Google today announced a few new features coming to Android, both via updates to select apps and the OS itself. The features related to security, accessibility, and more, and the rollout is similar to how the company introduced added capabilities to older Android versions late last year.
The first on the list today is the addition of the Password Checkup tool natively to Android, something that first debuted as an extension and then made it to the Chrome browser itself. As the name suggests, the feature helps users keep a tab on the integrity of their saved passwords by notifying them if their credentials have been exposed. This allows users to act on compromised credentials and avoid using passwords that might have been exposed on the web.
Now, the feature integrates with Autofill on Android 9 and newer, notifying users of any potential password exposures and a guide to reset them. Additionally, Autofill can also generate unique passwords and secure that information via biometric authentication, making it a great overall tool for password management.
Next up is a nifty new update to the Messages app that brings the ability to schedule messages to be sent later. Long pressing the send button will now provide an option to set the date and time to deliver the text message. The option to schedule messages has been present for users on Samsung devices via the default Messages app that ships with those devices. Alternatively, users have had to rely on third-party offerings such as Pulse SMS for the feature. The updated Messages app is now rolling out to users on Android 7 and newer.
As for accessibility improvements, the search giant announced a new update to TalkBack, its screen reader for those with impaired vision. The updates include new multi-finger gestures on Pixel and Samsung phones that can be used to perform preset commands like selecting and editing text. There are also new swipe commands for reading through just the headlines or through entire paragraphs. The firm is also adding 25 voice commands to help with actions such as finding particular text on the screen and more. Lastly, there are two new languages for the Braille keyboard.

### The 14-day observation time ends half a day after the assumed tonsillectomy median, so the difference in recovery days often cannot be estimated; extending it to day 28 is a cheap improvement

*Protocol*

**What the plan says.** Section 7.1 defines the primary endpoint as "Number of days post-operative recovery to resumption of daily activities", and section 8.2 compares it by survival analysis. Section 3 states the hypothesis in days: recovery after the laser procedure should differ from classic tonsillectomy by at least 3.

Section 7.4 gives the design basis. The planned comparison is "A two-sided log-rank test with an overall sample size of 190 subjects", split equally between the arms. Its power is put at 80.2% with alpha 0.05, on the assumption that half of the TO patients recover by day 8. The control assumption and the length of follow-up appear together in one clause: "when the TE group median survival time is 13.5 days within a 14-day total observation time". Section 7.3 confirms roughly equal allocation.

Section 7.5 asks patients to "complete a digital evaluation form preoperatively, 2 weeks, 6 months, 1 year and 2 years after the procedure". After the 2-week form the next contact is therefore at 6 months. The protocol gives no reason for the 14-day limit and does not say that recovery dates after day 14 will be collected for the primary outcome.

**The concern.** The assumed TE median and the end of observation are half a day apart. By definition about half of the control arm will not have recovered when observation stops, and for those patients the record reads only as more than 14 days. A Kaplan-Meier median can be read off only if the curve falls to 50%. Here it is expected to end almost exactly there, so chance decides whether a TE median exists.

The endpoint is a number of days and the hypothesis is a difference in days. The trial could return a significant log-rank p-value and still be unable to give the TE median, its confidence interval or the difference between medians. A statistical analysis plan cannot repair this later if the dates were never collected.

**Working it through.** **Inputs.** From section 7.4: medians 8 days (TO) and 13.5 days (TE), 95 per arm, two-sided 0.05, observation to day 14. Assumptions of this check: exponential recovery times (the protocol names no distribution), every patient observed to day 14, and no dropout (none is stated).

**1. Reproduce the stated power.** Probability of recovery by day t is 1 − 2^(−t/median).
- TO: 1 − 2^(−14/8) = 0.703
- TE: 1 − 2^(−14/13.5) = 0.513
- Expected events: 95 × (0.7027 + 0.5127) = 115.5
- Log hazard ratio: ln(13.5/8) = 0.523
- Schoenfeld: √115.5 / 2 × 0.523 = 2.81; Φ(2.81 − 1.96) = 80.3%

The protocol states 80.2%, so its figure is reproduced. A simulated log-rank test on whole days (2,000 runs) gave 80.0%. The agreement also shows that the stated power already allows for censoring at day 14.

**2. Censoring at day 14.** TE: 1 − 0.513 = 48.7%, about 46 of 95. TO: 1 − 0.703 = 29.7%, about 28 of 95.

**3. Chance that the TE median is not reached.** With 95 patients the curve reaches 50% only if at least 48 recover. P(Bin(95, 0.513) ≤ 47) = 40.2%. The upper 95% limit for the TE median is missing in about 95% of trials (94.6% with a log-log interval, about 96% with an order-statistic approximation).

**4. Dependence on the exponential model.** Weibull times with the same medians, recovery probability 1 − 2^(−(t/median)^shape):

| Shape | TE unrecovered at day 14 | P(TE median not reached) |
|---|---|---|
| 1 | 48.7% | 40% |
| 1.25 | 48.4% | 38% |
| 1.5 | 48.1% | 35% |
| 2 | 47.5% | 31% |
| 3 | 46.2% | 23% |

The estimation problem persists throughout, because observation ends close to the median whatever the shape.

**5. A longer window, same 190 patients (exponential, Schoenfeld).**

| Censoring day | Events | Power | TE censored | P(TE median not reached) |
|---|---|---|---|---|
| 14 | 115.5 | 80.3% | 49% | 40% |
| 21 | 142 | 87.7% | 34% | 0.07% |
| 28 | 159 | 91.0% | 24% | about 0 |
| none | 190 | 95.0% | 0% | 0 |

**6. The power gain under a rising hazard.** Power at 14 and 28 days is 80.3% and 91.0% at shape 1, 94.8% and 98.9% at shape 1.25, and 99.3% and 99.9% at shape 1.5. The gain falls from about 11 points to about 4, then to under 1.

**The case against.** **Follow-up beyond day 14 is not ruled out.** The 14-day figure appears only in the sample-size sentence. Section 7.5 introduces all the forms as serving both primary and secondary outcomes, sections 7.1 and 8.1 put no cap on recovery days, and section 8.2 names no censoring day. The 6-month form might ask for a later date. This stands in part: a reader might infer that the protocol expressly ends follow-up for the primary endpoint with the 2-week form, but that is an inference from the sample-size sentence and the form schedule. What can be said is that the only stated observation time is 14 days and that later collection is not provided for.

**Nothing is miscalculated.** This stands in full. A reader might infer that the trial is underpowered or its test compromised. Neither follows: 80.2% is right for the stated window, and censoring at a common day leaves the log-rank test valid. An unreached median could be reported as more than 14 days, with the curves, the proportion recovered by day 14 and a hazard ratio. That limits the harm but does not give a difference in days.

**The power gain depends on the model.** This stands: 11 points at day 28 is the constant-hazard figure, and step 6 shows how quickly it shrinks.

Google assistant is also receiving some updates that let users interact with it better on the lock screen. The company is adding a new card layout to review Assistant commands right from the lock screen, including alarm and timer options, sending messaging using voice, and more. The firm adds that users can “get things done on [their] phone without needing to be right next to it”.
Another highly awaited feature announced today is the rollout of a dark theme for Maps. While Maps automatically switches to a darker theme when navigating, a proper dark mode has been teased for a while. Users will finally be able to switch to the darker side permanently from the settings, a welcome addition for those that prefer the theming option to conserve battery on AMOLED displays, or just as a matter of preference.
Lastly, the Mountain View company announced new Android Auto features such as “car-inspired backgrounds” and Assistant actions – features that began rolling out earlier this month. For long journeys, the in-car system is also adding voice-activated trivia games. Other new features include a split-screen view of Maps and audio controls – like on Apple CarPlay – on wide screens and a new privacy screen to “control when Android Auto appears on your car display”. These Android Auto features are rolling out to users running Android 6 or newer.